A STUDENT police officer is following a long-standing tradition after becoming the fifth consecutive generation of his family to join West Midlands Police.
The McWalter name has been synonymous with the region’s policing for more than 100 years, fulfilling roles from Beat Bobbie to Chief Inspector.
So it’s no surprise that Adam McWalter was inspired to follow in their footsteps by joining the latest West Midlands Police training cohort.
The 27-year-old new recruit, who previously worked as a Police Community Support Officer, is due to complete the force’s intensive PC training programme this summer.
He is the eighth member of the family to have joined West Midlands Police − or previously Birmingham City Police − since the early 1900s.
Adam said: “It is hard to believe the family has been involved in policing in the West Midlands for more than 100 years.
“Having heard all about the force from relatives it definitely made me want to become a police officer; it is clearly in my blood but the thought of being able to help protect the public and make a difference is really inspiring.
“I’m enjoying the training programme and have learned many new skills, it is everything I thought it would be and more.”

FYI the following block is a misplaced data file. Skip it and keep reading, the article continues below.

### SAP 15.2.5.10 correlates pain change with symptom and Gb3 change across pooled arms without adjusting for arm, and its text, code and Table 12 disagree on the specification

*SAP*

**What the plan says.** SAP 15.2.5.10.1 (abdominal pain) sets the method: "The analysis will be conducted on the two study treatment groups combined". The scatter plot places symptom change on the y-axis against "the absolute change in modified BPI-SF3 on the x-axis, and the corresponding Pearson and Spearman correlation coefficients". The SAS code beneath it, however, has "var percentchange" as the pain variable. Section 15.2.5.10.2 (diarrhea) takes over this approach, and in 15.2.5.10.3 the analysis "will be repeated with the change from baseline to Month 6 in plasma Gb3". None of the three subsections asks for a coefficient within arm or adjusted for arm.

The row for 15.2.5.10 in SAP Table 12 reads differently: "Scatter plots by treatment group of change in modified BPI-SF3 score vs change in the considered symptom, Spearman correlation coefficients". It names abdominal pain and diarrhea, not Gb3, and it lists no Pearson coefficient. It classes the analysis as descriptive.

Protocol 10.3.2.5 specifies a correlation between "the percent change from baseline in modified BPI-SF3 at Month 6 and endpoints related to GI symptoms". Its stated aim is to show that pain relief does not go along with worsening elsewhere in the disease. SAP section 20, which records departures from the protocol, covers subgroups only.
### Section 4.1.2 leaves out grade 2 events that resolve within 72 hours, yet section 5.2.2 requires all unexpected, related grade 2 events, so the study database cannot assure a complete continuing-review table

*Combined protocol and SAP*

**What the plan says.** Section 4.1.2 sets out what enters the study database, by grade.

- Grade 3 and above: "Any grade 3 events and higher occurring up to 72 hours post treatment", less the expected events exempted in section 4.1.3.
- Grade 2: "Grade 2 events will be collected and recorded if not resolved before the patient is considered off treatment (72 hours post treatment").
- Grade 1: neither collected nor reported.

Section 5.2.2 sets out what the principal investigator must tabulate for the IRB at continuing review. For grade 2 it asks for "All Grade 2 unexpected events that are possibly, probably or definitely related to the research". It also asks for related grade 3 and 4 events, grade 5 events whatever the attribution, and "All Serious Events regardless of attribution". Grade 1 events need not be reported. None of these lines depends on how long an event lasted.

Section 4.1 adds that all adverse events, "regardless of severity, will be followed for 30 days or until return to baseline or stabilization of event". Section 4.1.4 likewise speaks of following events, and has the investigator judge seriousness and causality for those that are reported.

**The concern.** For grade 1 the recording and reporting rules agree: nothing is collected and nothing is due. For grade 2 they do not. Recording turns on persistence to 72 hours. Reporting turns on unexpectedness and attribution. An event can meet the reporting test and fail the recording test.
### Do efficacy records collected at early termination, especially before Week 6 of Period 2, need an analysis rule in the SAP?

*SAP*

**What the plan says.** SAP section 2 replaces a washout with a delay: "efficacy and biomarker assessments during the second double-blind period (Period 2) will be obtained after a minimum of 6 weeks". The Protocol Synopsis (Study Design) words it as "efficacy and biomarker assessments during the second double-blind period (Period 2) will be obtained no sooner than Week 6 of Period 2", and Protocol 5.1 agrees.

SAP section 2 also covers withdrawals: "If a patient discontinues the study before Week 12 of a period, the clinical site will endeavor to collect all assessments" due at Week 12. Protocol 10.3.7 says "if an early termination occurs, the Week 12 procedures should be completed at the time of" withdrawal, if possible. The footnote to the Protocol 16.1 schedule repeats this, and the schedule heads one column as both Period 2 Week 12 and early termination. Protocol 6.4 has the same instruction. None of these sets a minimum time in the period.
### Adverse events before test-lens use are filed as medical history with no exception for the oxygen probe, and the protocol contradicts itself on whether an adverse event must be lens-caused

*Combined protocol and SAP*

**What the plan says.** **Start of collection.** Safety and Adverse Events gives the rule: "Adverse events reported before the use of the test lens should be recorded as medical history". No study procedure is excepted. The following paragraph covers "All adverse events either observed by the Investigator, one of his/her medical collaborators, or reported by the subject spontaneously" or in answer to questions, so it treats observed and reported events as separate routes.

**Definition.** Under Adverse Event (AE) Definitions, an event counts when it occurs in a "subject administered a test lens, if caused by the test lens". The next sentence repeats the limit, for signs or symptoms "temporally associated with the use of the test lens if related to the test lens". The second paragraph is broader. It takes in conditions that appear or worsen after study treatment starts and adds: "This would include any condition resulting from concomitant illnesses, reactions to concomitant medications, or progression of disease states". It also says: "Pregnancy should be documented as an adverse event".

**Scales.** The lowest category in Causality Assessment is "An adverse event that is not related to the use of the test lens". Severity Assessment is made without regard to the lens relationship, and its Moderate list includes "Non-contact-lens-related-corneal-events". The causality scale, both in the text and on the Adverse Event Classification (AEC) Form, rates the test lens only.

The legacy begins even before the West Midlands with Adam’s great, great, great grandfather being a Sergeant in Flintshire Police, Wales, in the late 1800s.
Since then there have been seven family members − excluding Adam − who have been based in the Midlands, including his great, great grandfather John who was a Chief Inspector, great grandfather Joseph and his grandfather John who was a Detective Sergeant with Birmingham City Police and later West Midlands Police in 1974.
Great great great grandfather Richard McWalter and Adam’s dad John and uncle Ian when they first joined
His father Andy was a Detective Constable in the force’s vehicle crime team before his retirement in 2011 while Uncle Ian was also in the force as a Detective Sergeant, before transferring to the now National Crime Agency in 2000.
Andy said: “Times may have changed but there will always be the same basic principle of policing with the protection of the public at the heart of it all.
“The family never put any pressure on Adam to sign up but when the recruitment process opened he was determined to follow on the tradition.
“I thoroughly enjoyed my time with West Midlands Police and hopefully Adam will go on to have a great career within the force.”